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Paragliding accuracy goes down to the wire

December 6, 2015

With nail-biting thrills down to the very final flight, the paragliding accuracy landing competition concluded yesterday after 12 rounds. 

George Cotet from Romania finished in first place, Qiang Ma from China in second place and Goran Djurkovic from Serbia in third. The top female was Nunnapat Phuchong from Thailand, in 10th place overall. 

Excitement levels reached fever pitch in last six rounds, as Cotet and many times World Champion, Matjaz Feraric from Slovenia, battled for supremacy. 

The two had tied scores for four rounds, up to the penultimate round. Djurkovic and Ma were also tied in third place with only five points separating them from the leaders. The final round was flown in reverse order, according to the competition standing, so the tension was mounting as the championship neared completion. 

The first upset came with Tomas Lednik from Czech Republic, a hot favourite for this competition. He badly misjudged his final flight, landing 359cm away from the target and dropping from fifth position down to 14th in the final rankings. In the fly off between Djurkovic and Ma, Djurkovic made 4cm to Ma’s 3cm, moving the Chinese pilot up one place.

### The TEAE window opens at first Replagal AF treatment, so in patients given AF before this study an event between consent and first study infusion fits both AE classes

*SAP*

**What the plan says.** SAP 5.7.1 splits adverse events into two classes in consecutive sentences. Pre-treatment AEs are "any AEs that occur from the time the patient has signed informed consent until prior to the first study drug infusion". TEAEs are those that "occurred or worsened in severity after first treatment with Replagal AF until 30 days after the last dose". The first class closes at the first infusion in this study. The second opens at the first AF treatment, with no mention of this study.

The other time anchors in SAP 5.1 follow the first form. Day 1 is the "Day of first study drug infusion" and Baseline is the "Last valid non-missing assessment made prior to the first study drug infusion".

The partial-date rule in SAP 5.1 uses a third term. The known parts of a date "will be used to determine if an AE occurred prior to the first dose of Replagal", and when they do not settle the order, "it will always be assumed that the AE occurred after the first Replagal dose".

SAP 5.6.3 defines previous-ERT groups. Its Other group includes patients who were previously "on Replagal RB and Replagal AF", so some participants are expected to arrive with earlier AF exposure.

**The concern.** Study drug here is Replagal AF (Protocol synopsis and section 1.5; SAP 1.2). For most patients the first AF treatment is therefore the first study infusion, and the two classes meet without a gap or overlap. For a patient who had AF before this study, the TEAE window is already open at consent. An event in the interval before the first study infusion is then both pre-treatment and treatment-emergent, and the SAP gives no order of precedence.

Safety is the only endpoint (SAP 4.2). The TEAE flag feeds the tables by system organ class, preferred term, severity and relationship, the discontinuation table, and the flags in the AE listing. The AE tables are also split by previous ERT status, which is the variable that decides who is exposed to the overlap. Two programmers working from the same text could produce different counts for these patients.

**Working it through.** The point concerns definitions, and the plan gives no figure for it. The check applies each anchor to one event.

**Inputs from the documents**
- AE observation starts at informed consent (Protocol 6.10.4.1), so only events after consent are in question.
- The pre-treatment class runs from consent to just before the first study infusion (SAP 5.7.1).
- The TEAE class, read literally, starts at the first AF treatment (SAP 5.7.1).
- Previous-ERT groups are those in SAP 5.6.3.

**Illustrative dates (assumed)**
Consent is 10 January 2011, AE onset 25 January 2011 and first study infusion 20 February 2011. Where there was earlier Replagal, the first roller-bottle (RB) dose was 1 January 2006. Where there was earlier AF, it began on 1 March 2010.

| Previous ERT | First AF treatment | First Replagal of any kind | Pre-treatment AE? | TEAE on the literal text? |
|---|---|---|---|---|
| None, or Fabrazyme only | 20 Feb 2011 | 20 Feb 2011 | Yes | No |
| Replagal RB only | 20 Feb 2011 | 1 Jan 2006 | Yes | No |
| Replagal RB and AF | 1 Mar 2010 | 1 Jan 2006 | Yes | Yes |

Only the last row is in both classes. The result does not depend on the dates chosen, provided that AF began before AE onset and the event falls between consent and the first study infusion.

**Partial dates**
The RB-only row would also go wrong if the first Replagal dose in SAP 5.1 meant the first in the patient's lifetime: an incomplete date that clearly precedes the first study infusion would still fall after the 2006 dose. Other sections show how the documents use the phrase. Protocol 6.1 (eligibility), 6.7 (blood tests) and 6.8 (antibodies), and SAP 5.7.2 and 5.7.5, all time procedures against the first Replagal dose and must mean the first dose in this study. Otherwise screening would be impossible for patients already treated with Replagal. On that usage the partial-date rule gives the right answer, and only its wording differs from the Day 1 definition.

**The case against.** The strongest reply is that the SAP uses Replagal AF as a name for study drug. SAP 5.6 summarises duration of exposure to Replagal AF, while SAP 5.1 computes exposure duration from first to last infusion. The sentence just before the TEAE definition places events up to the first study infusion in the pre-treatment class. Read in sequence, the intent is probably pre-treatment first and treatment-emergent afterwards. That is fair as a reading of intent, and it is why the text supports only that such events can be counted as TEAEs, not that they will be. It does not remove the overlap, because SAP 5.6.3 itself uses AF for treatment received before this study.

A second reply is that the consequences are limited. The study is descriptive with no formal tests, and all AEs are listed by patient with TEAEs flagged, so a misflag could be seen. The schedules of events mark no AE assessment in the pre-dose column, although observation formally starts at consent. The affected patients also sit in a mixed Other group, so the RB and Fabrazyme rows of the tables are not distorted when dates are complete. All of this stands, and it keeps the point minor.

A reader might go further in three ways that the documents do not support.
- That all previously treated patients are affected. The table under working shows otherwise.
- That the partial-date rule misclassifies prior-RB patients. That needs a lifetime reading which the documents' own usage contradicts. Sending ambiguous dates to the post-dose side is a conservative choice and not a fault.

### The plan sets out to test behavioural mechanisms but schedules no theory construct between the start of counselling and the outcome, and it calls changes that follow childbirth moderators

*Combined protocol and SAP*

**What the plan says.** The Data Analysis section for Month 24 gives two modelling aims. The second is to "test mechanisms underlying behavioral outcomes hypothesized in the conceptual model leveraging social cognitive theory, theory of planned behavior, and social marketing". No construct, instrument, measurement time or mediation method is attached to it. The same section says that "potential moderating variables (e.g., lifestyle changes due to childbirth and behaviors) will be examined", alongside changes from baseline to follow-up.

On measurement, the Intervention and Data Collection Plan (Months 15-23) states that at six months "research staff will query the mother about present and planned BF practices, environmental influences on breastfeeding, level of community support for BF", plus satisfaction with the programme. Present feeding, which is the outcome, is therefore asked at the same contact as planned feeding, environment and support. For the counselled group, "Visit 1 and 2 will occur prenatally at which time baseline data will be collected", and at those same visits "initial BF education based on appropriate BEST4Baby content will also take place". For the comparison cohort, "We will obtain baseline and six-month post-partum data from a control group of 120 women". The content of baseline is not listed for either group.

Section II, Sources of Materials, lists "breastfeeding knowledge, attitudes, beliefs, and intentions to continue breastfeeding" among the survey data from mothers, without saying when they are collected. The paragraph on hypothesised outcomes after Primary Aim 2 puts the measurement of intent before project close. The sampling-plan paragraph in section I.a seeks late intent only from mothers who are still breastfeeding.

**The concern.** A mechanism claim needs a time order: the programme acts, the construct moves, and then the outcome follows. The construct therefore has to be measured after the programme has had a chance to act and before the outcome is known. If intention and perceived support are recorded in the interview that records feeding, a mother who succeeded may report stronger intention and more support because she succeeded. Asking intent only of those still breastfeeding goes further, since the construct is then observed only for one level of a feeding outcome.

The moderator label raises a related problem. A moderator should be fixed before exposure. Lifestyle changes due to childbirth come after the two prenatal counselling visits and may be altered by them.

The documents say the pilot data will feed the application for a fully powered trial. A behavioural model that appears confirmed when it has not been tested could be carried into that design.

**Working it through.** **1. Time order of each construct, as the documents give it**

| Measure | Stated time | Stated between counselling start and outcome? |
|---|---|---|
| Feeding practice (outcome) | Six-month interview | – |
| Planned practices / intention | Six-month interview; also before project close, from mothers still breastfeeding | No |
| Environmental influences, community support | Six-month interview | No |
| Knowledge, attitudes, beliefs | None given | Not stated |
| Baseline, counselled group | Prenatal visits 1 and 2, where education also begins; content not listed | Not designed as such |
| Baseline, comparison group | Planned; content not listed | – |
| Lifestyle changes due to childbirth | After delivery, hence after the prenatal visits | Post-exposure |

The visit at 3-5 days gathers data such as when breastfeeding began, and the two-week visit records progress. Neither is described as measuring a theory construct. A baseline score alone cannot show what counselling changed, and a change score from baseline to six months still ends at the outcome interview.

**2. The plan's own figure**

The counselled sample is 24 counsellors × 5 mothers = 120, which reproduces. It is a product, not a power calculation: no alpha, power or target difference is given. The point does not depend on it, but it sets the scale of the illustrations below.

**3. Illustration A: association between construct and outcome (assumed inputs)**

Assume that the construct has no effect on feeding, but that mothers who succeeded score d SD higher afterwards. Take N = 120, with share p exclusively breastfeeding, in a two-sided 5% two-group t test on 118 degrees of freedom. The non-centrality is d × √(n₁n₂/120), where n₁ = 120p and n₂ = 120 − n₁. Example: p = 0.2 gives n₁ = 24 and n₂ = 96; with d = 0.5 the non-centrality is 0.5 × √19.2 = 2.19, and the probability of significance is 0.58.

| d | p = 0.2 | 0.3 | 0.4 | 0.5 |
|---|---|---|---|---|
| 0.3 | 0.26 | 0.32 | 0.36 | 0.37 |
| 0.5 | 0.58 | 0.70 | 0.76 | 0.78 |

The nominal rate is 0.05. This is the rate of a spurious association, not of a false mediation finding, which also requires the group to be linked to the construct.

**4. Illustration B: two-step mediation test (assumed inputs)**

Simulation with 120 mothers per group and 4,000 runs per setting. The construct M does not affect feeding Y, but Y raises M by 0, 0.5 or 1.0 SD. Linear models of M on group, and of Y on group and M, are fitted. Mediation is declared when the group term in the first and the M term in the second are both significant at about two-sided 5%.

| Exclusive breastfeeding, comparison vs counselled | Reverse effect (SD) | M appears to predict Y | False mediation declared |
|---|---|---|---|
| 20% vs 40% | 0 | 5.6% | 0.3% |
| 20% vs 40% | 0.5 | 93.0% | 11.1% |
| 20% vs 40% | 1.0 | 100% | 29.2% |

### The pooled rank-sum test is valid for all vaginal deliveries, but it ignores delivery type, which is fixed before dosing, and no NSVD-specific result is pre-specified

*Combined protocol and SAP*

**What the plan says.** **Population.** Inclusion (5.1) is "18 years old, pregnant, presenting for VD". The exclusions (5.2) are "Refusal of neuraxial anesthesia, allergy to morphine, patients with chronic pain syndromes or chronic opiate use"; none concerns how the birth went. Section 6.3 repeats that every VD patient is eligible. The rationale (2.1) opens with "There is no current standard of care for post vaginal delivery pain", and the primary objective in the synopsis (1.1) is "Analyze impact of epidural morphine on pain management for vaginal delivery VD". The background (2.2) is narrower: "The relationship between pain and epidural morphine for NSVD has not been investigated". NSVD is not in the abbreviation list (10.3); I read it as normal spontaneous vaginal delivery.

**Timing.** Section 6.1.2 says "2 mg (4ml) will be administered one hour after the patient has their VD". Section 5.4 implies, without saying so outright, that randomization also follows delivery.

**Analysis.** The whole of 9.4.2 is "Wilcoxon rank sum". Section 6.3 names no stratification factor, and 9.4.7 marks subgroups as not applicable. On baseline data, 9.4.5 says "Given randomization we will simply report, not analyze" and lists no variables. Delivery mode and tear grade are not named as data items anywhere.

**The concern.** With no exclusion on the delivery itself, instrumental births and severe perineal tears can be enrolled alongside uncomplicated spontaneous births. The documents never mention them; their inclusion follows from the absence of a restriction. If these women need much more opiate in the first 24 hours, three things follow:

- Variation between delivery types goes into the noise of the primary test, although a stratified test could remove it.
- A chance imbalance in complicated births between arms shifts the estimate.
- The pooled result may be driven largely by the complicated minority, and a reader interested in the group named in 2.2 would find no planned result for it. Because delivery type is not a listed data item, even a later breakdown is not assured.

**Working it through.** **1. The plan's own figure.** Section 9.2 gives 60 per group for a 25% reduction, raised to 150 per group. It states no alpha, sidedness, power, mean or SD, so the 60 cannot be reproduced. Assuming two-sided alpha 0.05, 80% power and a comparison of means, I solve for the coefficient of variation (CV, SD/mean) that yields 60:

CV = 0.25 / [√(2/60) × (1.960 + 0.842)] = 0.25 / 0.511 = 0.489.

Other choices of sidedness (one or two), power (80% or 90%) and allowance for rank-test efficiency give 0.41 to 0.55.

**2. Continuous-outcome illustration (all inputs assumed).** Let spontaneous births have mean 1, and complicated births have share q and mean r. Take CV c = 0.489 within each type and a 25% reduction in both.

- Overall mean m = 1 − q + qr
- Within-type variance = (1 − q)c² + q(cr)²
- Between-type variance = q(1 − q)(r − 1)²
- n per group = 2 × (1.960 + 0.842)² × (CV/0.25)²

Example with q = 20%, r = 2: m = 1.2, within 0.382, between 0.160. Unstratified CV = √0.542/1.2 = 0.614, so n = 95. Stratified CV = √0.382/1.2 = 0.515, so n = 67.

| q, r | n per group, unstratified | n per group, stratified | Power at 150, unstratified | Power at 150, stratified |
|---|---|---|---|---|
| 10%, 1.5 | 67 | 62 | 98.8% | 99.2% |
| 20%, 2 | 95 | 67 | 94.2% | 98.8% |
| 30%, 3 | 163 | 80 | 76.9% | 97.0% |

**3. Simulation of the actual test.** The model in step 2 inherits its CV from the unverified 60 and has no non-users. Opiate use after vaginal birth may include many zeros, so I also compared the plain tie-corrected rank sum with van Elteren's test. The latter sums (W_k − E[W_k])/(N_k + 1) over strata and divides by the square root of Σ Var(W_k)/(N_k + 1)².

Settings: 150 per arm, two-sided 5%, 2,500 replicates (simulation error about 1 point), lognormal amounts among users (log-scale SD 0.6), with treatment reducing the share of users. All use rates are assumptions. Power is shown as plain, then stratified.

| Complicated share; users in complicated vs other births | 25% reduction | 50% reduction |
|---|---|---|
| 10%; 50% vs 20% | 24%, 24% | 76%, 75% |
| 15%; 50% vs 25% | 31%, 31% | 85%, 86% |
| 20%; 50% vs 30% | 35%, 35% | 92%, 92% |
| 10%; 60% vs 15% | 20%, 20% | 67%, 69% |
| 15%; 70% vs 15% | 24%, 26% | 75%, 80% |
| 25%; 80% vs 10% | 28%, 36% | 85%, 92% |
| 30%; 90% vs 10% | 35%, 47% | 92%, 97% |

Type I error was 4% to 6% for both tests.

Then Matjaz, the champion role model for many in this sport, made a jaw-dropping flight, releasing from the tow rather low, and landing well short of the target, dropping him from first place to sixth.  The gold medallist can also claim an FAI World Record for his scores in this competition, having logged 11 consecutive flights less than 5cm. A remarkable achievement in this fast growing discipline. For these Paragliding Accuracy pilots, their ultimate achievement is consecutive "DCs" (dead centre), hitting the 2cm diameter centre spot.  In this competition, across more than 220 flights, there were only 11 DCs scored. Just one year ago, the sport moved from a 3cm to a 2cm DC. 

Speaking after the 10th round, Czech pilot Tomas said: "Finally I got the yellow spot! I was nearly sure it wasn’t working because I was always thinking that I hit it."

By FAI Media Team

Photo: Verity Sowden / FAI Media Team

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